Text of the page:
Thursday, February 28, 2013

Writing With a Heavy Heart: Using Grief and Loss to Stretch Your Fiction by Denise Jaden

Sopphey Says - Writing With A Heavy Heart: Using Grief and Loss to Stretch Your Fiction by Denise Jaden
Writing With a Heavy Heart Cover
I thought this book was a blessing when I first saw it in my social media stream. A blessing because I was working on a very difficult, very tense, and very sorrowful piece. So of course I had to read this book. I knew it was going to be an excellent resource and that I would love it. Well, I do think Writing With a Heavy Heart is an excellent resource, but I don't love it as much as I thought I would.

Not that I didn't enjoy the book. Denise Jaden does an excellent job at presenting tips and guidelines for writing with grief. She reached deep into her Spring of Grief to bring us these insights. A Spring of Grief where:
a series of wrecking balls came pummeling at my life [...]. My tragedies started with a painful and heart-breaking miscarriage. Shortly after that, my dad died in a sudden and unexpected work accident. My family was close, so this was certainly the most brutal of the wrecking balls. In the aftermath of the accident, my son took a fall and had to be rushed to the hospital with a head wound, and finally, my husband's place of business burned down.
I really like how open and inviting the paragraph is. It doesn't read like a laundry list of hurt and pain to me, but like a list of little medals. I can clearly imagine what the author had to go through to create the book. And because I have an active imagination, I can imagine how strong and courageous of a woman the author is because of that one paragraph.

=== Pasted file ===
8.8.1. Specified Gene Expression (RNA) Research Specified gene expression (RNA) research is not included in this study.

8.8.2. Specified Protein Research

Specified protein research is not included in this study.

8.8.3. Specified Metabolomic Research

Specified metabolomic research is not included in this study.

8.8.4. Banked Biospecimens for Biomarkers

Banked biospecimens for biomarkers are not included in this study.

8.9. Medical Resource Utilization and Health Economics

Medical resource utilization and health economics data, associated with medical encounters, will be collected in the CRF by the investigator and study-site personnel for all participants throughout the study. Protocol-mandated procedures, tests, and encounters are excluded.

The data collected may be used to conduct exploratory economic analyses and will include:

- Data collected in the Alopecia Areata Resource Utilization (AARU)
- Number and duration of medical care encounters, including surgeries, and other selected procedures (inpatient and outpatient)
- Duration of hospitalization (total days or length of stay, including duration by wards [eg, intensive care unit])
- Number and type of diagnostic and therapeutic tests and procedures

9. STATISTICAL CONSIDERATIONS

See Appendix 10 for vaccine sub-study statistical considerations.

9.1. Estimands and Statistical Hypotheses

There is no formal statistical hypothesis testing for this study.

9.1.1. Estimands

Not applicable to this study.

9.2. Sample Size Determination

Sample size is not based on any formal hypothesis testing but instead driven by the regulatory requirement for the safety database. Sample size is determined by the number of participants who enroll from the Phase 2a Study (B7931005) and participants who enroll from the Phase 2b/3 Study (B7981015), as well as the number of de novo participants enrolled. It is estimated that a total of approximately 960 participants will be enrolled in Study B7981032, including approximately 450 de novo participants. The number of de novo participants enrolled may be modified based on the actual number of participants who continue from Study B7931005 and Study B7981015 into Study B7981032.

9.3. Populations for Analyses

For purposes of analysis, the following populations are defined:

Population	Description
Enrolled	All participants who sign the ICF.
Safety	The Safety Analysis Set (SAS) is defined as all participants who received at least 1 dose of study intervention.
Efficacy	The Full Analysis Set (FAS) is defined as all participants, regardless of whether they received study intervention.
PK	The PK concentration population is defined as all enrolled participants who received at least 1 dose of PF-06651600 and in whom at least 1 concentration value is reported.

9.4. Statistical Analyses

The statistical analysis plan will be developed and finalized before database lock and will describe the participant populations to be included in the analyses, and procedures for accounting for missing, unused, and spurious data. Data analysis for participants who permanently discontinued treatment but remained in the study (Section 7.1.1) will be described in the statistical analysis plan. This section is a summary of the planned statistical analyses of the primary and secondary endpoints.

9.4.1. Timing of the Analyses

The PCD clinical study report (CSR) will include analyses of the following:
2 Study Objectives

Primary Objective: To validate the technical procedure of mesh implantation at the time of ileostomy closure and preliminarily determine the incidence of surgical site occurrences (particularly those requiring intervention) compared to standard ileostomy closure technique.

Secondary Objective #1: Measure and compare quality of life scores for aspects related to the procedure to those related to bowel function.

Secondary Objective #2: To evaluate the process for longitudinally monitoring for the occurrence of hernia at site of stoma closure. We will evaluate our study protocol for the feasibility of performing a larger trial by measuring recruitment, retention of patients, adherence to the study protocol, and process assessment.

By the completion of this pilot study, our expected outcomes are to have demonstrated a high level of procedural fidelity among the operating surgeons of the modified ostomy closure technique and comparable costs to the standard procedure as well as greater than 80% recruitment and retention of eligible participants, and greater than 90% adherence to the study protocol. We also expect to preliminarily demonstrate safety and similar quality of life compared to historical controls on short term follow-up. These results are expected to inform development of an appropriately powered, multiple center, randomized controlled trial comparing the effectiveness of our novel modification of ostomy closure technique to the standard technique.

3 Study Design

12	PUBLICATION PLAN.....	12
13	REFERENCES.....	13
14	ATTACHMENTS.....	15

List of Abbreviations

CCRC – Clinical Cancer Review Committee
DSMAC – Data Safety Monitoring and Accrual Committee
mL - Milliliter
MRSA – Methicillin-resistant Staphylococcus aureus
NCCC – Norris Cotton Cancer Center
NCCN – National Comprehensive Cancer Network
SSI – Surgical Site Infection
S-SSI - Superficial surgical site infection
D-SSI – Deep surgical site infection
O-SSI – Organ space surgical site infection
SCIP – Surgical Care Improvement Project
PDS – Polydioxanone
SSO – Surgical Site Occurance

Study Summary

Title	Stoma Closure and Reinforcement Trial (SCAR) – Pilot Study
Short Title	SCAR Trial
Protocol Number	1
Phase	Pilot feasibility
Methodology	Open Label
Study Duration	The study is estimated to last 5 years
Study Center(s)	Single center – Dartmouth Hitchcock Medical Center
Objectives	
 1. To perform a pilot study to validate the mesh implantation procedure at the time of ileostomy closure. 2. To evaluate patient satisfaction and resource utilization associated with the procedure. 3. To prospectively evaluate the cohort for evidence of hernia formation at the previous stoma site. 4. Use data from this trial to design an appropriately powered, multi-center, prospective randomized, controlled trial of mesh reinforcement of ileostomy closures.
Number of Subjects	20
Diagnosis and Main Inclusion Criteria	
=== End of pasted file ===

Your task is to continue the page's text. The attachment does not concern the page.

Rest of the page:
Writing With a Heavy Heart is a guideline for writing engaging characters and conflict around grief. The author repeatedly states that grief is not a story on its own. Thus, grief becomes a tool to push characters, conflict, and tension. Which is perfect for great story writing. However a little part of me just kept repeating "that is cruel," "oh, she is cruel," "wow, poor character," and generally disapproving of the additional hurt involved.

The following little wedges of advice felt cruel (but are necessary):
Don't let your character admit to himself or others that he is grieving. Push away the process and have him try to get on with his life as normal.
Or... have your grieving character notice how others seem to deal with their grief "better" and faster. 
Or... have your secondary characters push your grieving character (in authentic ways) to face his grief.

 Another necessary cruel wedge of advice:
When or where is the worst possible time and place your character could be ambushed by his grief? In front of his enemy? In a very public place? Before a special speech he has to give?
Special days can be a great opportunity to build tension in your character's life if he is all too aware of a looming special day, or to ambush him with his grief, if he hasn't prepared for that special day or has forgotten about it.
Enough examples. Overall it's great advice. It's an easy read. If you're writing about grief, you should consider giving Writing With a Heavy Heart a read.

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2 comments:

  1. Thanks for bringing this book to our attention, Sopphey. Since I don't write fiction, I hadn't thought about how grief could be used in character development. Lots of possibilities.

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    1. I hadn't either. Hope your find great possibilities for your poetry, Michelle.

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